• Beat me to it by a minute. – kylben Oct 11 '11 at 21:56
  • Oh yes, now I remember const :-) Sorry for the stupid question, sometimes you just do not find the right term for a concept in your mind. – Jakob Oct 11 '11 at 22:56
  • (But/and methods can "cast away constness" and modify the state anyway. It's evil, but you can do it. ;-) – Jeff Grigg Oct 12 '11 at 1:59
  • @Jeff Grigg: If you're determined enough, a program can scan its own memory image to fiddle with bytes directly - no compiler in the world is stopping you from doing things like that. – tdammers Oct 12 '11 at 5:50
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    @Sean, yes, but the point of mutable is exactly to let the compiler know that that member is not relevant for the object's state. Typical example is a cached hash value. – Péter Török Oct 12 '11 at 7:26

What you want is const of C++. I generally find it extremely useful and don't understand why other languages don't have it, but they don't. The only other language I know to have something similar is D, but the differences in semantics, while making it more useful to optimization, make it less useful for restricting interfaces.

In other languages like Java and C#, the only thing you can do is create an interface with the constant methods only, implement it in the object and downcast to that interface if you want to pass the object but not allow modifying it. Unlike C++, you won't get compiler checking the methods are in fact constant.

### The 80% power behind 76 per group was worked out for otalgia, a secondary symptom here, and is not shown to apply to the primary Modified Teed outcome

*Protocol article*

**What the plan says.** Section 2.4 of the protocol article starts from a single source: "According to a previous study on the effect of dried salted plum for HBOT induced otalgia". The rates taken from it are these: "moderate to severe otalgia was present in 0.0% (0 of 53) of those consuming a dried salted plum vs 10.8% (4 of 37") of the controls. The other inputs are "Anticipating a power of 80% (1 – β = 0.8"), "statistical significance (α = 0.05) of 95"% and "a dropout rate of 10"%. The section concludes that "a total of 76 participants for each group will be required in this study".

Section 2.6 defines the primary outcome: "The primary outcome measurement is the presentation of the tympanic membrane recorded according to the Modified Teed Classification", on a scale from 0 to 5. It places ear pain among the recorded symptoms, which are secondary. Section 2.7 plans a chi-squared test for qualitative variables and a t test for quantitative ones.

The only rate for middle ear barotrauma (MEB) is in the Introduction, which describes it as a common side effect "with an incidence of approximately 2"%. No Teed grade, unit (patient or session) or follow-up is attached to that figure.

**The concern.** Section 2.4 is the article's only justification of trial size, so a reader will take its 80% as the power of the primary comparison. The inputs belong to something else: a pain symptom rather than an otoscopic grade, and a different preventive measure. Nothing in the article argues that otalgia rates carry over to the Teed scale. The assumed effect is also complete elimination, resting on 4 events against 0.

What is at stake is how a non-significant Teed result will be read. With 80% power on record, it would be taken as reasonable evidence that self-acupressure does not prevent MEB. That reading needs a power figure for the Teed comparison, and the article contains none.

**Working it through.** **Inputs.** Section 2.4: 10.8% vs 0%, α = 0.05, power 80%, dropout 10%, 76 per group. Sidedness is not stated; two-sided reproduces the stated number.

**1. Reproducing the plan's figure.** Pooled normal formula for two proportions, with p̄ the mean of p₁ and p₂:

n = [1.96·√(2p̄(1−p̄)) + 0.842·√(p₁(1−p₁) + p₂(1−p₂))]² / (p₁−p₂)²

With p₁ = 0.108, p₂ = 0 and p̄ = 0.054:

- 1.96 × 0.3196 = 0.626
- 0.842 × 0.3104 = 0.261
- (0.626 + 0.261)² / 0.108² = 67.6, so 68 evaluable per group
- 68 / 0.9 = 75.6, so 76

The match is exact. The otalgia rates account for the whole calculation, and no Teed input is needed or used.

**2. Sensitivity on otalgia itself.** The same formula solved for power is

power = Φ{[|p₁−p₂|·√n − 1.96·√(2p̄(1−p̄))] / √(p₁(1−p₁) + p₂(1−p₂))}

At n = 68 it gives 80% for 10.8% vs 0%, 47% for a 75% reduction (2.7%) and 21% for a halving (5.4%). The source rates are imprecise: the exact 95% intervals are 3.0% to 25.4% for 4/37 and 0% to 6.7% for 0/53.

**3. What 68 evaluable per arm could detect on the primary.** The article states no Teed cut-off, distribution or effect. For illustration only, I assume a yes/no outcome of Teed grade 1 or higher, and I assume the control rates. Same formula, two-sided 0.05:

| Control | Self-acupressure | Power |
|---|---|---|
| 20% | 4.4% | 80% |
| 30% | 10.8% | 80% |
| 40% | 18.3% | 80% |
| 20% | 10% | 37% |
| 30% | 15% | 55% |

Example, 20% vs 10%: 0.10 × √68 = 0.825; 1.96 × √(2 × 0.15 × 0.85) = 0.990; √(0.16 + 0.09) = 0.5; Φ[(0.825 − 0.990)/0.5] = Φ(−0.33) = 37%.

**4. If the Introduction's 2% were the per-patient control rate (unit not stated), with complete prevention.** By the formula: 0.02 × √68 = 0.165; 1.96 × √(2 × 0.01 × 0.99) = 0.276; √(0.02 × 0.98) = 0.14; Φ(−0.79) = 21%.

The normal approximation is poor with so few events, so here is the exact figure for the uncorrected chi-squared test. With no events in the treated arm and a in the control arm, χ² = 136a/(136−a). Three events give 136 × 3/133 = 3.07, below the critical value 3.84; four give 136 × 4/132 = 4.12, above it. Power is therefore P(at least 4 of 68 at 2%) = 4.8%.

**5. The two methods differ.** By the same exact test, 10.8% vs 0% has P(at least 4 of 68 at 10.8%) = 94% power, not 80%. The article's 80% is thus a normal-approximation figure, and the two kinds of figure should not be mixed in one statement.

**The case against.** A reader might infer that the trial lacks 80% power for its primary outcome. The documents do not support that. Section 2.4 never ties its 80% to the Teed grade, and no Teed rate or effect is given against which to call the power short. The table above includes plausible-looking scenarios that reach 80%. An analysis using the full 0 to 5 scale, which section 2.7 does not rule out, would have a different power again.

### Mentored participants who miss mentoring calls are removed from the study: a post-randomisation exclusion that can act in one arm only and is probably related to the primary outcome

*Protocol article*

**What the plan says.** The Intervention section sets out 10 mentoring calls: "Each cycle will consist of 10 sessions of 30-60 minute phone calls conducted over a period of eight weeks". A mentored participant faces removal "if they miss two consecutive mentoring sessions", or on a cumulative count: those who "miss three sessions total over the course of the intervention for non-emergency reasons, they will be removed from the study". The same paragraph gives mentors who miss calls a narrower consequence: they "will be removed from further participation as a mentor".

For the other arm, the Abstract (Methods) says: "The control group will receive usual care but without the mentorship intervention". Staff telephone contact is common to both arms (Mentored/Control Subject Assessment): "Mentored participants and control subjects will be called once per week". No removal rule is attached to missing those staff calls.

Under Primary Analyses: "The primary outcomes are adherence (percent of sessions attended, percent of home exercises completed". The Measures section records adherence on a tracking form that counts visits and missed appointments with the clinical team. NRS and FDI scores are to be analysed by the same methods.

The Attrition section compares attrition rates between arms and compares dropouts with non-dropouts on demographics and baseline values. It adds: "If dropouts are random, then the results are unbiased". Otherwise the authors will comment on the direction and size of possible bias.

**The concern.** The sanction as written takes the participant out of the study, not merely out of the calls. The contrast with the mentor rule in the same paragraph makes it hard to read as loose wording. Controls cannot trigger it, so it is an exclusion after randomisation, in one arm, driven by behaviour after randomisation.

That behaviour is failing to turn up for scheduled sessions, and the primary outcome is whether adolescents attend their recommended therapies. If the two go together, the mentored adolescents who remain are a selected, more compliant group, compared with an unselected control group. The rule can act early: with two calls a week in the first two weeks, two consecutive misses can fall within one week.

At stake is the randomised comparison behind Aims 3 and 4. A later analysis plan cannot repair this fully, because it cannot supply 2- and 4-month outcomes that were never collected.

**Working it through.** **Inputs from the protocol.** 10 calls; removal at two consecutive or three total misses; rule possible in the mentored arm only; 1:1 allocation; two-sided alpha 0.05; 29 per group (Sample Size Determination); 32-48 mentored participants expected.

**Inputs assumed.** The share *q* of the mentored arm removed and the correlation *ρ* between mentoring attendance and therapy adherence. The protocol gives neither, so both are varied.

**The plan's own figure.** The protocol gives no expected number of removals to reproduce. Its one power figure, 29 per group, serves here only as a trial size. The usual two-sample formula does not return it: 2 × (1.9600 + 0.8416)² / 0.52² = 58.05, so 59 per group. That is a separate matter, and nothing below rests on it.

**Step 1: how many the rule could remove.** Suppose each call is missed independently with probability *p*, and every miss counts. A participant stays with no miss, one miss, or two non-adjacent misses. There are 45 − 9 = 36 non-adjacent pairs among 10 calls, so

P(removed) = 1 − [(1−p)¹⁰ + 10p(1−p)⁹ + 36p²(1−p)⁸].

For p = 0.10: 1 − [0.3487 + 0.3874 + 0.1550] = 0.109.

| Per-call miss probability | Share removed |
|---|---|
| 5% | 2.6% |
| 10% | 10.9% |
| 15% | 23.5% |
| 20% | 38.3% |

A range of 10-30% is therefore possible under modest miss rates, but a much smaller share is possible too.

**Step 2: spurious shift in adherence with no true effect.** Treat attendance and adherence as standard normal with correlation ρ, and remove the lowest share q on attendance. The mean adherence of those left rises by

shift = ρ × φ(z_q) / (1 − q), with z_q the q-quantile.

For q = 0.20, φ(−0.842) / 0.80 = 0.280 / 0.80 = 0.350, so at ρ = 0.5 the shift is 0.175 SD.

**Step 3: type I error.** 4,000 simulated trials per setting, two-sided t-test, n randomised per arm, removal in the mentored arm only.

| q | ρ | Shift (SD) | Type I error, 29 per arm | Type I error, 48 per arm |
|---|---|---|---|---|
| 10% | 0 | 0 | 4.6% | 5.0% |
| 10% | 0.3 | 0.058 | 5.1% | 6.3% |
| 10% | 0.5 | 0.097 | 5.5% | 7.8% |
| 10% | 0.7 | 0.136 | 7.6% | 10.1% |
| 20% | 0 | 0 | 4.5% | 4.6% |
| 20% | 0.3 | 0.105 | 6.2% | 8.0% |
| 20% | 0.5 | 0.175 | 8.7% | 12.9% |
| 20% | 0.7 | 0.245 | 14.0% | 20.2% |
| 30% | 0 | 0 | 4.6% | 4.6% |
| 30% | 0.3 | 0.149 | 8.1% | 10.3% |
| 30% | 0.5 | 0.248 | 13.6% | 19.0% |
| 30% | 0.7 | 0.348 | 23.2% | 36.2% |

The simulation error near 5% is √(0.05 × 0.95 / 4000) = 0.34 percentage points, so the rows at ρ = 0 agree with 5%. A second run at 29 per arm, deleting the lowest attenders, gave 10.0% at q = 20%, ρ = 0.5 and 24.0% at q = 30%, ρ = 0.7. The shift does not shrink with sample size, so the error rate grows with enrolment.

While the interface will serve the ultimate goal of being able to pass the object by reference and still being able the other code will not modify it, using an interface means always incurring the virtual call overhead while in C++ it's purely compile-time affair.

  • It seems to be (tell me if you agree) that while some people claim language-enforced const-correctness is "too difficult", the lack of language support doesn't diminish the need for const correctness--it merely makes it harder to achieve. Const correctness in C++ was a problem because C++ libraries had to interact with C libraries that had no such concept, but a new language or framework should be able to largely avoid such handicaps. – supercat Jan 28 '14 at 21:45

A method that does not have any observable effect on the state of the object is commonly known as a "pure" method. The key word here is observable. In the case of lazy instantiation or caching - these effects would not necessarily be observable to the consumer, so the method would still be considered a pure method.

In C# (and other languages which support meta data), you can declare an attribute on a method which marks it as pure, and static analysis tools can be used to warn you if it isn't (or more usefully, if it regresses from being pure).